Among living men, the strongest intellectual influence at that time in Dublin was, I think, Whately, our archbishop, an original and powerful thinker who has scarcely obtained a place in the literary and intellectual history of his time commensurate with the wide and deep influence he undoubtedly exercised. For this there are many reasons. Unlike the High Church leaders who flourished with him at Oxford in the second quarter of the nineteenth century, he never identified himself with any organised party or school of thought, and he thus deprived himself of many echoes and of much support. It was, indeed, one of his first principles that there is no more fatal obstacle to the discovery of truth than the deflecting influence of party and system, and that the jealous maintenance of an independent judgment is the first element of intellectual honesty. Few considerable writers have appealed less to common passions or wide sympathies; and the only passion—if it can be called so—that appears strongly in his writings, is the love of truth for its .own sake, which is the rarest and highest of all. He was accustomed to speculate much upon that strange power of intellectual magnetism which enables some men to draw others to their views apart from any process of definite reasoning; and he acknowledged with truth that he was wholly destitute of it; that he had never produced any effect which could not be clearly accounted for, or altered any judgment except by distinct reasons. As a writer, his style, though wholly without grace, was admirable in its lucidity. He had a singular felicity of illustration, and especially of metaphor, and a rare power of throwing his thoughts into terse and pithy sentences; but his many books, though full of original thinking and in a high degree suggestive to other writers, had always a certain fragmentary and occasional character, which prevented them from taking a place in standard literature. He was conscious of it himself, and was accustomed to say that it was the mission of his life to make up cartridges for others to fire. The little volume of ‘Miscellanies,’ including his commonplace book and his notes for his books, which was published by bis daughter, exhibits with great clearness the character of his mind. Though a very candid and, in the best sense of the word, a very tolerant man, and an excellent scholar, he had, I think, little power of reproducing the modes of thought of men whose mental structure was widely different from his own, or of entering into the intellectual conditions of other ages; but he touched a large circle of subjects, social, political, and even scientific, as well as moral and religious, with an original and most independent judgment; and he raised greatly the moral standard of love of truth and the intellectual standard of severe reasoning wherever his influence extended. He delighted m that fine saying of Hobbes that, ‘words are the counters of the wise man, but the money of the fool’; he believed that most controversies might be resolved into verbal ambiguities; and his hatred of vagueness, grandiloquence, affected obscurity, and rhetorical exaggeration exercised a very useful influence over young men. He was also a most attentive and sagacious observer of human nature, and few modern writers have written so wisely on the diversities and the management of character and on the science of life. In this respect he had a strong affinity to Bacon— the Bacon not of the ‘ Organon,’ but of the ‘Essays’— and perhaps still more to Benjamin Franklin. In theology he challenged the severest inquiry, and believed that if honestly pursued it would lead only to orthodox belief. ‘A good man,’ he once wrote, ‘will indeed wish to find the evidence of the Christian religion satisfactory; but a wise man will not for that reason think it satisfactory, but will weigh the evidence the more carefully on account of the importance of the question.’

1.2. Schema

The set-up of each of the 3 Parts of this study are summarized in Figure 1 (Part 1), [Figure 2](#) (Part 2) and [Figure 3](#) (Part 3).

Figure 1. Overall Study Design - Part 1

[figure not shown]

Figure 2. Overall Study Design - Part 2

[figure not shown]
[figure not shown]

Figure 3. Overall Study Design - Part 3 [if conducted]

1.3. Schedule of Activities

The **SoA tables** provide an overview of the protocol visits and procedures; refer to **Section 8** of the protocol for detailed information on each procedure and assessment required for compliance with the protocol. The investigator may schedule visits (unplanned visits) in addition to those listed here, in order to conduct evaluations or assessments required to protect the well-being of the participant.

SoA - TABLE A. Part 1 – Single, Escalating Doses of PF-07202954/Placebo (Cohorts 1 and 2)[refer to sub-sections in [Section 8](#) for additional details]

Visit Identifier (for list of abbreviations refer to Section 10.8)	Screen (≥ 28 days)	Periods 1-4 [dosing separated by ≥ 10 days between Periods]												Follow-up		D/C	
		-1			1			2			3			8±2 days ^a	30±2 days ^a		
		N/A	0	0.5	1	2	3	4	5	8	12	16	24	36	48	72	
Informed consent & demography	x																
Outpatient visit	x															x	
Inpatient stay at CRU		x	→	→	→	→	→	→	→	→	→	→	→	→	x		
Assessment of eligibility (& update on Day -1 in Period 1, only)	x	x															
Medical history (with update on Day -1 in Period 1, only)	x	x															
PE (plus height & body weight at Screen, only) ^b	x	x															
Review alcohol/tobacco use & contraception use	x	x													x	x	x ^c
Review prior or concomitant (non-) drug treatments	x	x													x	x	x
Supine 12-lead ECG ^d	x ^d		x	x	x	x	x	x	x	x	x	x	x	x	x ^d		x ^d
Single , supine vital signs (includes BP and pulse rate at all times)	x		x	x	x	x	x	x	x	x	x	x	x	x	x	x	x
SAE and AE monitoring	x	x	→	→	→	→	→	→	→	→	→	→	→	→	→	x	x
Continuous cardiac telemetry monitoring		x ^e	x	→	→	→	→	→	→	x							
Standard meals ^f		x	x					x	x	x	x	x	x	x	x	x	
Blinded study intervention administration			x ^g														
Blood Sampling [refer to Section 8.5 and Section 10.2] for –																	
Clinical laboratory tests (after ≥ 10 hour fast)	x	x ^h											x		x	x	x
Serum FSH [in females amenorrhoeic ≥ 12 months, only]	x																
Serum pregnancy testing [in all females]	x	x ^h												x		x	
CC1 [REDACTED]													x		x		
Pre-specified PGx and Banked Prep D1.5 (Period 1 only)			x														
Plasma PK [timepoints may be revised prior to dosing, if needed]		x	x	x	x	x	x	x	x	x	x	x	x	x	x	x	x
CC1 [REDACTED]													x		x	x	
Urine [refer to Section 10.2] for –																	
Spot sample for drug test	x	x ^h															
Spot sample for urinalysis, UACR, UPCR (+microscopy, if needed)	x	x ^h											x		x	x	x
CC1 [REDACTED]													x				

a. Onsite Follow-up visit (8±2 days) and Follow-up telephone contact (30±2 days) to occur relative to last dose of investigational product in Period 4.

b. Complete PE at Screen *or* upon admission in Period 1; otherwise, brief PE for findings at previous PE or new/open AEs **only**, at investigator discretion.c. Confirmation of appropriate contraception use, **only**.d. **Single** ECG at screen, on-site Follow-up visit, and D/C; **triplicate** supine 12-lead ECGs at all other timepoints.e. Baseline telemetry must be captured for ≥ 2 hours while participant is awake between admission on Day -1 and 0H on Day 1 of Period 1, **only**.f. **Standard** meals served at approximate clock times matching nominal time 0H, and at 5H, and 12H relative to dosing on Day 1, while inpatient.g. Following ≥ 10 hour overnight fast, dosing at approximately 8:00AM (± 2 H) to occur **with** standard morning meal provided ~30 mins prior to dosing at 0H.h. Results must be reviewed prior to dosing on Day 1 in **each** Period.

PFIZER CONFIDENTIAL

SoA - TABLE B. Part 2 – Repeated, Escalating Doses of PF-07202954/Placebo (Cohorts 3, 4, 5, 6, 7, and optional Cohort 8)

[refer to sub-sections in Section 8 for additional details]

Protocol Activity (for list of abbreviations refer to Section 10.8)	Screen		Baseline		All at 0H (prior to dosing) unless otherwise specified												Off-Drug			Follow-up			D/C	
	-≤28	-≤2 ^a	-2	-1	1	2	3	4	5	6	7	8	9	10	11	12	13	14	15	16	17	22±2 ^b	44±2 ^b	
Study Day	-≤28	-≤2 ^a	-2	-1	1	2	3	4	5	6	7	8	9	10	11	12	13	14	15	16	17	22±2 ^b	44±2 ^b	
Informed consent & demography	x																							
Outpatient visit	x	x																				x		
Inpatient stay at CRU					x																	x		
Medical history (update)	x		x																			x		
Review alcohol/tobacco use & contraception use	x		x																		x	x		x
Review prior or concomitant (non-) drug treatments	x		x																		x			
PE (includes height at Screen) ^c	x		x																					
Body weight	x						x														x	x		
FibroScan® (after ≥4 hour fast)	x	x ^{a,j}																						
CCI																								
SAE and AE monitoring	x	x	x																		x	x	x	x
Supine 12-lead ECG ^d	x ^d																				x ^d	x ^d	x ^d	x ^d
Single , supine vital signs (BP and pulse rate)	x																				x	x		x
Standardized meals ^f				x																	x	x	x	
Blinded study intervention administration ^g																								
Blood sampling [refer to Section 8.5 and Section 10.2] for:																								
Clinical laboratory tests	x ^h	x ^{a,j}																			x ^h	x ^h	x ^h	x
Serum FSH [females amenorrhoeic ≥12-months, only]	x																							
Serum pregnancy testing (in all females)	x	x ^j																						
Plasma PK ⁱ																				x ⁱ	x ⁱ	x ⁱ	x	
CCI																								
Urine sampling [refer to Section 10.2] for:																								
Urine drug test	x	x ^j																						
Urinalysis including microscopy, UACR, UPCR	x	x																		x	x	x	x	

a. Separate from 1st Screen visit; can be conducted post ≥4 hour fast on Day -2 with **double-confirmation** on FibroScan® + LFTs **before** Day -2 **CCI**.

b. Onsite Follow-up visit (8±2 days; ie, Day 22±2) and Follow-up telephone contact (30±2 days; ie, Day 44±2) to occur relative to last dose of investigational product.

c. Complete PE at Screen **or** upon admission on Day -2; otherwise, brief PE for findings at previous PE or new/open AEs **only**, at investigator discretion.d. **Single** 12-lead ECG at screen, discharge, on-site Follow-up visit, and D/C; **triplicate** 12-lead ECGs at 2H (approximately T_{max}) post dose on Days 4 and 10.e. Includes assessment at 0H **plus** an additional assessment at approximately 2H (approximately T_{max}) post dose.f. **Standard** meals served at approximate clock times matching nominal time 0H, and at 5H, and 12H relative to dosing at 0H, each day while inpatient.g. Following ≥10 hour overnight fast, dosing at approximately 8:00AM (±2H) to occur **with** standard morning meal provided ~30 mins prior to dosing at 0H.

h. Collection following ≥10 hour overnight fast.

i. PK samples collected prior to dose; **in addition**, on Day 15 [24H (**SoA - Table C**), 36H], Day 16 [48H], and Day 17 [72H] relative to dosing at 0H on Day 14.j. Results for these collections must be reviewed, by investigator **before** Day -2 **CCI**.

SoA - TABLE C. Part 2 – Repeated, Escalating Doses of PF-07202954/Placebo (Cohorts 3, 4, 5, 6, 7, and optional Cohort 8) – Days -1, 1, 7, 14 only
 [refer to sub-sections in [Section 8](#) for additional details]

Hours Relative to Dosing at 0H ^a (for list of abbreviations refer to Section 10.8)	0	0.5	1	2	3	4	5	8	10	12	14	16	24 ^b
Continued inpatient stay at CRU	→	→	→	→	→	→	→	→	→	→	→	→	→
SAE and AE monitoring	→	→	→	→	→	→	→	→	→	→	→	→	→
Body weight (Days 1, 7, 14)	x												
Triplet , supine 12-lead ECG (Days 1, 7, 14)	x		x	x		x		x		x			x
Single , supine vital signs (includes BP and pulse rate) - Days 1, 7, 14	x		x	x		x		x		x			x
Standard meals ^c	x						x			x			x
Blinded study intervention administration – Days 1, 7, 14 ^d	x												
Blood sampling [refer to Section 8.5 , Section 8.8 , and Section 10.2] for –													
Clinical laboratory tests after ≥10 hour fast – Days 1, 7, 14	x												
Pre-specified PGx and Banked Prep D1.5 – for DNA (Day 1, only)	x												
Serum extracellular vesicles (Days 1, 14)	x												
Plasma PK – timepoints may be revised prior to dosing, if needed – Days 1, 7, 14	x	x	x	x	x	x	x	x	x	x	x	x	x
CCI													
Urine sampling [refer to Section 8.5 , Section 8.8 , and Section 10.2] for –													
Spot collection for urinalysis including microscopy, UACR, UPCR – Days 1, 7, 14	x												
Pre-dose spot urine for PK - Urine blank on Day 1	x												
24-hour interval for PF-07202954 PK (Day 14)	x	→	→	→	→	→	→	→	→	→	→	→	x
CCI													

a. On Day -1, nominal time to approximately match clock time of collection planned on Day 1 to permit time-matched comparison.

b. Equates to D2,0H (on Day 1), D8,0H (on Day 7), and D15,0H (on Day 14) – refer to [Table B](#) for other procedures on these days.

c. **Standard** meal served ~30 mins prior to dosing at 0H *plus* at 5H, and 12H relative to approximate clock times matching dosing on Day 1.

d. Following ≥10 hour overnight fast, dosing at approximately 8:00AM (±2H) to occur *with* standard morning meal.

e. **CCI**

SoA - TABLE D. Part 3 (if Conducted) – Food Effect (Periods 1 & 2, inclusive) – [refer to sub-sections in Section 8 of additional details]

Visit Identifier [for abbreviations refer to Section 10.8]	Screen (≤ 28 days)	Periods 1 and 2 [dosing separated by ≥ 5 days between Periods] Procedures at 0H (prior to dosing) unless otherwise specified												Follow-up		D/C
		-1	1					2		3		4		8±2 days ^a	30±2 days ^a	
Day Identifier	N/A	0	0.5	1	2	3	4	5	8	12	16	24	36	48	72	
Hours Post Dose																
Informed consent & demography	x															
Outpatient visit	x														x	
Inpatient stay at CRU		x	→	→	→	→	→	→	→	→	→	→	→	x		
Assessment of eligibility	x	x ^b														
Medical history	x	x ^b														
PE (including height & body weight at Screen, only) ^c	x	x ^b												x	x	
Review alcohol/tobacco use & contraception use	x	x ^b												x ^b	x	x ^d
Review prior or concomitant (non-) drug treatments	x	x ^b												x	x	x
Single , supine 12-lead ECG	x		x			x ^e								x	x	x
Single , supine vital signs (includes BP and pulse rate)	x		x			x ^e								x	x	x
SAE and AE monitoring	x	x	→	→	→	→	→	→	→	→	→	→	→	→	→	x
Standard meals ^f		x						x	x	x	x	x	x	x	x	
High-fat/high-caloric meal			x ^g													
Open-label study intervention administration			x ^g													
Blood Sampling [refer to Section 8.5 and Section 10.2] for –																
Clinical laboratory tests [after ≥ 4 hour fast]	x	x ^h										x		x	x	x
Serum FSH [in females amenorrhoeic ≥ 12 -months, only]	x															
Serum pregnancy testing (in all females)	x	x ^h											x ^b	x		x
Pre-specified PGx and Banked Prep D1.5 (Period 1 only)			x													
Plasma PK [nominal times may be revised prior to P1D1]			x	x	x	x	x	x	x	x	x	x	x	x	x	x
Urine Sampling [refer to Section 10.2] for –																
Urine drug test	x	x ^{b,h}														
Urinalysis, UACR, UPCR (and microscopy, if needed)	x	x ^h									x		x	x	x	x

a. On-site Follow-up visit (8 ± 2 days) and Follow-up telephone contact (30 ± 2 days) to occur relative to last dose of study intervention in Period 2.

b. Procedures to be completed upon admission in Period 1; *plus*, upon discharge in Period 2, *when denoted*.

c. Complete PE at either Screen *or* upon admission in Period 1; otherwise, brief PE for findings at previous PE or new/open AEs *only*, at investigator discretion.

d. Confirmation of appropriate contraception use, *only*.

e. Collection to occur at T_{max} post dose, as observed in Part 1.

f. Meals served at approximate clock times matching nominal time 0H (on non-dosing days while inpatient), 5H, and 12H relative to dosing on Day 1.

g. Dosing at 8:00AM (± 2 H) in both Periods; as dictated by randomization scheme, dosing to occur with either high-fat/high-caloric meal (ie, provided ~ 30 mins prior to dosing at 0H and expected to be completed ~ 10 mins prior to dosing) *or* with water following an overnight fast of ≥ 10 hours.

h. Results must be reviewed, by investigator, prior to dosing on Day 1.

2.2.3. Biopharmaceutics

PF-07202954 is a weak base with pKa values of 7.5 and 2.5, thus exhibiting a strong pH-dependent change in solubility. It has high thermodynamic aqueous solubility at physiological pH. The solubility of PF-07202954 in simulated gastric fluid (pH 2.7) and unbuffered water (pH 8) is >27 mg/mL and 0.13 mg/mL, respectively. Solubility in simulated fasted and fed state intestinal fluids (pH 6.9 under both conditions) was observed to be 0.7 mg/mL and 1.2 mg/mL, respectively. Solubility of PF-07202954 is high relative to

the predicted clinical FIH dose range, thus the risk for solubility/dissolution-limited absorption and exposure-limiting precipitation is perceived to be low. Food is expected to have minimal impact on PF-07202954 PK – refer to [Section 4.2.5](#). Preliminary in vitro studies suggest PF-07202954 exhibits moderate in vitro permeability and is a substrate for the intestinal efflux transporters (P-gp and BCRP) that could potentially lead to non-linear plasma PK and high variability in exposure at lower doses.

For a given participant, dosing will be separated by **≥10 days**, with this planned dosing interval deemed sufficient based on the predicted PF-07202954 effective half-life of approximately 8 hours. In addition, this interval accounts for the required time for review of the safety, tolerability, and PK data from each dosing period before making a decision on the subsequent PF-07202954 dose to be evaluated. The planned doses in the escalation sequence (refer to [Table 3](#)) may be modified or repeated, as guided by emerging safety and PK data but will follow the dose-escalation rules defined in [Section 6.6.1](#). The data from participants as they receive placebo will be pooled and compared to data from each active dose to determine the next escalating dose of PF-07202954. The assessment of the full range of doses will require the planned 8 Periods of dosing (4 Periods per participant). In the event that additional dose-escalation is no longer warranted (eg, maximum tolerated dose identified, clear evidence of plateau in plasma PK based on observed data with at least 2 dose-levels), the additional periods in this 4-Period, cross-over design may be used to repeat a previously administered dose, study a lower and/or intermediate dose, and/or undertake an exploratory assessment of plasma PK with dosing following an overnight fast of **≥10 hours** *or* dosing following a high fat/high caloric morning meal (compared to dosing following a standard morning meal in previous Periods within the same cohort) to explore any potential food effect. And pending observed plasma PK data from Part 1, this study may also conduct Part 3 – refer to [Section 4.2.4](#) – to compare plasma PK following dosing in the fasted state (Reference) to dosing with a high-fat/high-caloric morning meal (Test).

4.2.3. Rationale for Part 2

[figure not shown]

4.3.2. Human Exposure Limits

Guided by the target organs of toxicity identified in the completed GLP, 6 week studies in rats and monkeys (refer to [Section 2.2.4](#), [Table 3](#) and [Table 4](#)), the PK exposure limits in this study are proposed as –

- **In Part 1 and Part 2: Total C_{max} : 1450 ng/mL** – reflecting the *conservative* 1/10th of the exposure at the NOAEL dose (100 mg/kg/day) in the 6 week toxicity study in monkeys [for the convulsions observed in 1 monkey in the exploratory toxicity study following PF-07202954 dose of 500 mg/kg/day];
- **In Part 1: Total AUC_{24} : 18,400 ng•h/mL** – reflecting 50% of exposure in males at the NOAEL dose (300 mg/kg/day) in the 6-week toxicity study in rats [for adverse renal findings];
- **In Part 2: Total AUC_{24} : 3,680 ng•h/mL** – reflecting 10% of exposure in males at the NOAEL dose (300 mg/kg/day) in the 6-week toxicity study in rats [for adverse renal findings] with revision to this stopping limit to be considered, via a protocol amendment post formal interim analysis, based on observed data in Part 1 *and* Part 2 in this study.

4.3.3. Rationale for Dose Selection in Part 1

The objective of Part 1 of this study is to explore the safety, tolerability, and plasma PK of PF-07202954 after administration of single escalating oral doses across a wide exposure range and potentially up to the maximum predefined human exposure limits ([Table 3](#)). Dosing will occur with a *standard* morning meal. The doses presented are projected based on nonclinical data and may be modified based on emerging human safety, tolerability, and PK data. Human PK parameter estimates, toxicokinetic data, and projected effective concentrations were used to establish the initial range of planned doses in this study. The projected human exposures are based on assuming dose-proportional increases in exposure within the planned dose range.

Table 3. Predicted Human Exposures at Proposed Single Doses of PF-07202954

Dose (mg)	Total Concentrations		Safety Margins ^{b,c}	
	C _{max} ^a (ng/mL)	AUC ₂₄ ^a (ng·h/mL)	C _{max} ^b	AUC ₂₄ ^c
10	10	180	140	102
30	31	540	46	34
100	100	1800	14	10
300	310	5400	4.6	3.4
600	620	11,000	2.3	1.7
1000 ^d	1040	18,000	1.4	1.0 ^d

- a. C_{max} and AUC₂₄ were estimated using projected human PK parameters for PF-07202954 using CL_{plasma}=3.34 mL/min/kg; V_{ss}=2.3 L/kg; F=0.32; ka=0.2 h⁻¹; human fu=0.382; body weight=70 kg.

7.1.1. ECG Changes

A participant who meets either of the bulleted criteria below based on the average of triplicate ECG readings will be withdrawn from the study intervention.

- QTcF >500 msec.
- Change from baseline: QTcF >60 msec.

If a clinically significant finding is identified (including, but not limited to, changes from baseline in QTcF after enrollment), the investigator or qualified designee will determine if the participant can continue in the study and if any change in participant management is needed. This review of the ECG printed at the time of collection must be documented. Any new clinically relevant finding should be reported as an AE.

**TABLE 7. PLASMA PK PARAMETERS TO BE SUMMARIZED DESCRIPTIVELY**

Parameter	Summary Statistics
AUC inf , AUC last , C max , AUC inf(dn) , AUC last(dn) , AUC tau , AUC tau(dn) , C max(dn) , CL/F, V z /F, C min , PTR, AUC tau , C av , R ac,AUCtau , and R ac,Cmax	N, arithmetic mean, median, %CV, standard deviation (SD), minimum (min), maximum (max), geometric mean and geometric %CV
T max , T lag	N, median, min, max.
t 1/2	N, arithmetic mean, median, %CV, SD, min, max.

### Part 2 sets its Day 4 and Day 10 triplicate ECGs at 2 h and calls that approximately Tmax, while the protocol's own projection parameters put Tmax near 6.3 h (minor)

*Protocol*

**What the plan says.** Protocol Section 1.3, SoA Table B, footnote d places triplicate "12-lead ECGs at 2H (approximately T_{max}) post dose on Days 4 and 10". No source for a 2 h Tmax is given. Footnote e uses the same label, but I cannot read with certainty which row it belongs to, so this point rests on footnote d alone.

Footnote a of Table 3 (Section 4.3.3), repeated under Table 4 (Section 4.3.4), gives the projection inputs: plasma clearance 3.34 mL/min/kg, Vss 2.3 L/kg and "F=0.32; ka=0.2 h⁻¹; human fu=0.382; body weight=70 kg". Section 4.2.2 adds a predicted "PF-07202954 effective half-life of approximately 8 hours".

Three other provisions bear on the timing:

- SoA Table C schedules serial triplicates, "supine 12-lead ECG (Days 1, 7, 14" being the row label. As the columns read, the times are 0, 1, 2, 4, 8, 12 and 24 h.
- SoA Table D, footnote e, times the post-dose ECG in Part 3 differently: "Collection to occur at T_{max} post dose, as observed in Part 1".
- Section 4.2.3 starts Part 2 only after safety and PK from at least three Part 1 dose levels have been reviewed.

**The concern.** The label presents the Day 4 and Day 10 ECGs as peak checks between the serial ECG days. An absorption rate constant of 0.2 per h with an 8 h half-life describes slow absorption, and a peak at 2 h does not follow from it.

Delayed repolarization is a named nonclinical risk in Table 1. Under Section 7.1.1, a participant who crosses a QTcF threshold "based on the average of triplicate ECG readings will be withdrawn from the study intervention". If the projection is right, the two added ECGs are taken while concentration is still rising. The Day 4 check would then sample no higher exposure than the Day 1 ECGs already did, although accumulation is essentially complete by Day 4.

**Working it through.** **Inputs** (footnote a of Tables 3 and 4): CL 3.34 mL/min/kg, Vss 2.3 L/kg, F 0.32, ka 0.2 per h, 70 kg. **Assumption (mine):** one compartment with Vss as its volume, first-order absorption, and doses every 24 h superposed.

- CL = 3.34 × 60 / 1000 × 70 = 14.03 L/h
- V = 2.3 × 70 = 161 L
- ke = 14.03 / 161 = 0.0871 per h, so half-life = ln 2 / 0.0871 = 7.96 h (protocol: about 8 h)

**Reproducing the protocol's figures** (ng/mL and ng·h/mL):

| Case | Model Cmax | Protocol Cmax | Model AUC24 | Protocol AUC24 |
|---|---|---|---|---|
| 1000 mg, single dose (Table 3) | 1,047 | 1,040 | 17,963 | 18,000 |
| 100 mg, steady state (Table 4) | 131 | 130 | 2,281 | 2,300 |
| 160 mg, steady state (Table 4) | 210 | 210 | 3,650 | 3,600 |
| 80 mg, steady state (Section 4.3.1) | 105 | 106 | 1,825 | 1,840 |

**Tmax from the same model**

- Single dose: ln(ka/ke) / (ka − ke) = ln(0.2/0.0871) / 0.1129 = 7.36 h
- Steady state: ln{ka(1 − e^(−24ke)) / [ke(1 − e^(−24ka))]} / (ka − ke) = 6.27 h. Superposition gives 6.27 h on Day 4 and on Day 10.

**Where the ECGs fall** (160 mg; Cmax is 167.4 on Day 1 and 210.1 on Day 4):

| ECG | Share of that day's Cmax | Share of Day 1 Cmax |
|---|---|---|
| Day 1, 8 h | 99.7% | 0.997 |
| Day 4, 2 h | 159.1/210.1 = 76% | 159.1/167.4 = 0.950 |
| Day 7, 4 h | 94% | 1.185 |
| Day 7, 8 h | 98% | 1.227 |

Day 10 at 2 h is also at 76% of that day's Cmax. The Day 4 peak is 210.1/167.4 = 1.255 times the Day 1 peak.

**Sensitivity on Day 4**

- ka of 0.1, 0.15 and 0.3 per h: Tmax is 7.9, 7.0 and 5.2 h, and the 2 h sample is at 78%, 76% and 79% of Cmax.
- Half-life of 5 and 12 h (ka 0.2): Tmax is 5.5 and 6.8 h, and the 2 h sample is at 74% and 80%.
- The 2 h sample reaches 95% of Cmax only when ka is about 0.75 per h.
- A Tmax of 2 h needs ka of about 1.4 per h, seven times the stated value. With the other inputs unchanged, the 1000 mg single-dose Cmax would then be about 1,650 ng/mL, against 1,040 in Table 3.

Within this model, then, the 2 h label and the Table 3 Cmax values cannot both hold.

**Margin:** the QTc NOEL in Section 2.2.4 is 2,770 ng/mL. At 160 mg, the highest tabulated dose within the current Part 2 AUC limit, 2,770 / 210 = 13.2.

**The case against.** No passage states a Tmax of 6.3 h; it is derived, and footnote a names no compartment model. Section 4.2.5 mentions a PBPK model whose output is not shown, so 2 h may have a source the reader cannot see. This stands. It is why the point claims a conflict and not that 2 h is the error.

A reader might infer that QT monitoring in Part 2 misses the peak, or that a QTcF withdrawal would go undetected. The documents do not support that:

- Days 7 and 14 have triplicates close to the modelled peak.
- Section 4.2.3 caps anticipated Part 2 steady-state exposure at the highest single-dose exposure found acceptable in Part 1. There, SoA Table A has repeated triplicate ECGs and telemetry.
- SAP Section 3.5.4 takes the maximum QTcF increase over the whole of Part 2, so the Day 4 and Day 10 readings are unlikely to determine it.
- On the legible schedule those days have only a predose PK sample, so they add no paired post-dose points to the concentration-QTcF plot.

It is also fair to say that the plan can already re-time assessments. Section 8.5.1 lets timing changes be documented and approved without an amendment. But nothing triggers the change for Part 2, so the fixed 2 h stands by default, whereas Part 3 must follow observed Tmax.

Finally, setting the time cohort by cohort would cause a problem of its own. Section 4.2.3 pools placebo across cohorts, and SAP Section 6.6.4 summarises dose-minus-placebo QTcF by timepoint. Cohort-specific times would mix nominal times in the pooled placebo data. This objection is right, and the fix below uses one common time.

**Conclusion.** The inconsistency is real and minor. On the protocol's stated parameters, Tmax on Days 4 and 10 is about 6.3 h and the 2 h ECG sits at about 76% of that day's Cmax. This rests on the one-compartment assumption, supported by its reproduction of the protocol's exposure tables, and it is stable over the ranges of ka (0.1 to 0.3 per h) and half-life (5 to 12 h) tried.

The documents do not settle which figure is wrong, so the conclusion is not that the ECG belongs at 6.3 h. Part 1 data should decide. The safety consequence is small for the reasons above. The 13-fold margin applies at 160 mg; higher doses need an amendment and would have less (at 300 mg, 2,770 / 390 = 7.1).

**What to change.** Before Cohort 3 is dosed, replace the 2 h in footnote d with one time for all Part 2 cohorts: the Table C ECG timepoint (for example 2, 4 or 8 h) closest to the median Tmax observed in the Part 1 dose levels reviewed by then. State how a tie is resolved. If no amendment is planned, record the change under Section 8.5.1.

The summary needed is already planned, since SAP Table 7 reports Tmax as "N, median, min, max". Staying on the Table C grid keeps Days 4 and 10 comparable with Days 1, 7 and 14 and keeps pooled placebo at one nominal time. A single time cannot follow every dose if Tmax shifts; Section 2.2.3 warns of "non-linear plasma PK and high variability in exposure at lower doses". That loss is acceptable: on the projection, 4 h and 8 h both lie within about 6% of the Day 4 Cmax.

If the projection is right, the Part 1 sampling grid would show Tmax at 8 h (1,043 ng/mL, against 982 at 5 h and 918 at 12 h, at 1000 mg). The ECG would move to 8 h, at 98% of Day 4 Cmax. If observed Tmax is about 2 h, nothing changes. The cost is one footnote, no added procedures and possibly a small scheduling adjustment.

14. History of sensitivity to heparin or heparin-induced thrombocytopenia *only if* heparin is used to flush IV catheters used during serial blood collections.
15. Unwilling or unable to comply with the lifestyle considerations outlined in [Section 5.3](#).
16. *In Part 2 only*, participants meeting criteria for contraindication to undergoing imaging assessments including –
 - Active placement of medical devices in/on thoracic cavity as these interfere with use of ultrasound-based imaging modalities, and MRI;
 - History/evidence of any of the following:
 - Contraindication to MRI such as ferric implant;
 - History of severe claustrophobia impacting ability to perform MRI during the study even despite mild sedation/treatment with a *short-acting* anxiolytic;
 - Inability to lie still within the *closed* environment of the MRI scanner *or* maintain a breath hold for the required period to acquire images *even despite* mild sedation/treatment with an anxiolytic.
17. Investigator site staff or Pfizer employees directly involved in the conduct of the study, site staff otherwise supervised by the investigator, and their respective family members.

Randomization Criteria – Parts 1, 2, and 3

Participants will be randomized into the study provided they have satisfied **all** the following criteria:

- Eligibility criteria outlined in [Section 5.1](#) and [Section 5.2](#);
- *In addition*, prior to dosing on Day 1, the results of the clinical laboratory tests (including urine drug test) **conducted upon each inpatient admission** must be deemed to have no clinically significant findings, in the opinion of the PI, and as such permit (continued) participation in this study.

His strongest antipathy was to the teaching of the Oxford ‘Tracts,’ and he wrote about them with great severity, but more from the moral than the intellectual side. He believed the Tractarian doctrines of ‘reserve ‘ and ‘economy’ to be essentially disingenuous; he considered that there was good reason to conclude that leading members of the Oxford school had remained in the Church of England for a considerable time after they had adopted the Roman theology, had used language deliberately intended to mask their position, and had employed their influence as English clergymen to sap the English Church; and he especially denounced as the grossest dishonesty the attempt that was made in Tract XC. to show that a man was justified in subscribing to the Articles of the Church of England and at the same time holding everything laid down by the Council of Trent, ‘though the Articles were expressly drawn up to condemn the authoritative teaching of the Roman Church, and after the Council of Trent had held 22 out of its whole number of 25 sessions.’ The quibbling, special-pleading, equivocating mind which is consciously or half-consciously endeavouring by subtle distinctions to maintain an untenable position, was of all things the most abhorrent to him, and while the Evangelicals denounced the Tractarians as leading men to Borne, Whately, perhaps alone among his contemporaries, steadily predicted that their teachings would be followed by a great period of religious scepticism. This, he said, would be the result of the discredit they were throwing on the evidential school, of their habit of coupling ecclesiastical with Scripture miracles, and of their doctrine that it is the function of faith to supply the missing links of imperfect evidence and to impart the character of certainty to propositions which in reason rest only on probabilities. He himself was of the school of Grotius and Paley, and believed that simple historical evidence established supernatural facts. This subject long held a foremost place in my thoughts and studies, and I afterward wrote much upon it in connection with the history of witchcraft and the miracles of the Saints.